[Photo of a sandwich from Bánh Mì Hero]Bánh Mì Hero (2245 Bardstown Road) is, as mentioned above, an extremely new Vietnamese sit-down sandwich shop right near the Douglass Loop area (in the former Oishii Sushi space). The dining area is spacious with minimalist but effective decor; the whole place, including the prep area, is partitioned with about 5-foot-high walls, so the overall feeling is of openness and visibility (even if you can’t quite see into the prep area). The menu has a nice diversity of sandwiches at the $7 and $8 price point, which is a bit outside of the Iroquois range of $3-5, but it’s worth noting that both the locale and the size justify it. As to locale, it’s out vaguely eastish in a more upscale end of the city, and the sandwiches at the somewhat close-by Cafe Mimosa and Namnam cafe are very nearly the same price, and the sandwich at Heart and Soy not much cheaper. And as for size, well, these are straight-up bigger sandwiches that you see in Iroquois; I think it might be roughly the same size as Mimosa’s, but it’s well larger than most, and certainly from a size point of view you’re getting your money’s worth. For a lighter and cheaper snack, BMH also has rice cups and Vietnamese-styled tacos, which I haven’t tried. The baseline sandwich here sems to be the Saigon Hero, a pork-intensive concoction. Several of the others look like very interesting and tasty takes on the traditional sandwich: Lee’s and the Good Morning Vietnam look like wonderful concoctions, and the Hanoi Hero like a good one for in the summer when seasonal fresh tomatoes return.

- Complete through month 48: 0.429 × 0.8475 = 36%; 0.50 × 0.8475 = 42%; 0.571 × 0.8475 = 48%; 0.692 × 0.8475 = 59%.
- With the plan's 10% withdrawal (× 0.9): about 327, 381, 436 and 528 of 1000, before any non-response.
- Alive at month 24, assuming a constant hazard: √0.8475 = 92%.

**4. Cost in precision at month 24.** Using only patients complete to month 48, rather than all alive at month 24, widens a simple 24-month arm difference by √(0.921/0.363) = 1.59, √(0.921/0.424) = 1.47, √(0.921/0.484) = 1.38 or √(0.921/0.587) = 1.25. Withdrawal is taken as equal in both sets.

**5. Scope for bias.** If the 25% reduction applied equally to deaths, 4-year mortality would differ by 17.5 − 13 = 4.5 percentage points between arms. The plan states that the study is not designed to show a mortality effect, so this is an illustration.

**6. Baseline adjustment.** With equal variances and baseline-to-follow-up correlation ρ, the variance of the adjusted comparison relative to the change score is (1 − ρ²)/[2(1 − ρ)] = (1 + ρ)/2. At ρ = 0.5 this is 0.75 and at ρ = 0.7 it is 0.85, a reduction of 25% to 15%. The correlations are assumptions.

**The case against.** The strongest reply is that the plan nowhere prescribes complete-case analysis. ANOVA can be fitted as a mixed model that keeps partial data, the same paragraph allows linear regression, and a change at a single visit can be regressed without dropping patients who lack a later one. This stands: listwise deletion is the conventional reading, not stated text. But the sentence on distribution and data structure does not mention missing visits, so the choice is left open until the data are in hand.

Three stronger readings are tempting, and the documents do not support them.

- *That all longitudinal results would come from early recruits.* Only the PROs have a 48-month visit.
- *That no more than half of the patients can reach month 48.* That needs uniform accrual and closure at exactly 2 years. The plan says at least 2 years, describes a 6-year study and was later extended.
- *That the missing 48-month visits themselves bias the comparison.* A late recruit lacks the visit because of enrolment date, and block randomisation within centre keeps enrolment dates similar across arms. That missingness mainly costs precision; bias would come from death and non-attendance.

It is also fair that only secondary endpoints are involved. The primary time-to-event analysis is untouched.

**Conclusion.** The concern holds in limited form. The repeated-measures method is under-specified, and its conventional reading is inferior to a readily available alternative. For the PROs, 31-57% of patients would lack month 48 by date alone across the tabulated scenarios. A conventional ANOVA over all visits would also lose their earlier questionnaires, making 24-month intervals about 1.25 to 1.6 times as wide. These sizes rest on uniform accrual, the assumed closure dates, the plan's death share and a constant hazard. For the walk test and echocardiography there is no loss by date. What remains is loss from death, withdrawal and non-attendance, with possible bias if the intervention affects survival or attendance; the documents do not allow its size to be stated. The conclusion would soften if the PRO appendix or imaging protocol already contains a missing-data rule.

Service was prompt, although the prep itself might’ve taken a little while. I honestly wasn’t keeping track, because I was fortuitously seated next to a couple who shared my enthusiasm, and sussed out that I was that lunatic who’s always writing about bánh mì (I perhaps paraphrase the revelation). It turns out that I sort-of-kind-of knew of them too, as they are in fact the in-laws of Lan, the Angry Asian Creator herself! Small world. (Lan found me through my sandwich reviews, setting me straight on a few things, and I’ve since come to follow her recipes and food descriptions. Lots of tasty stuff over there.)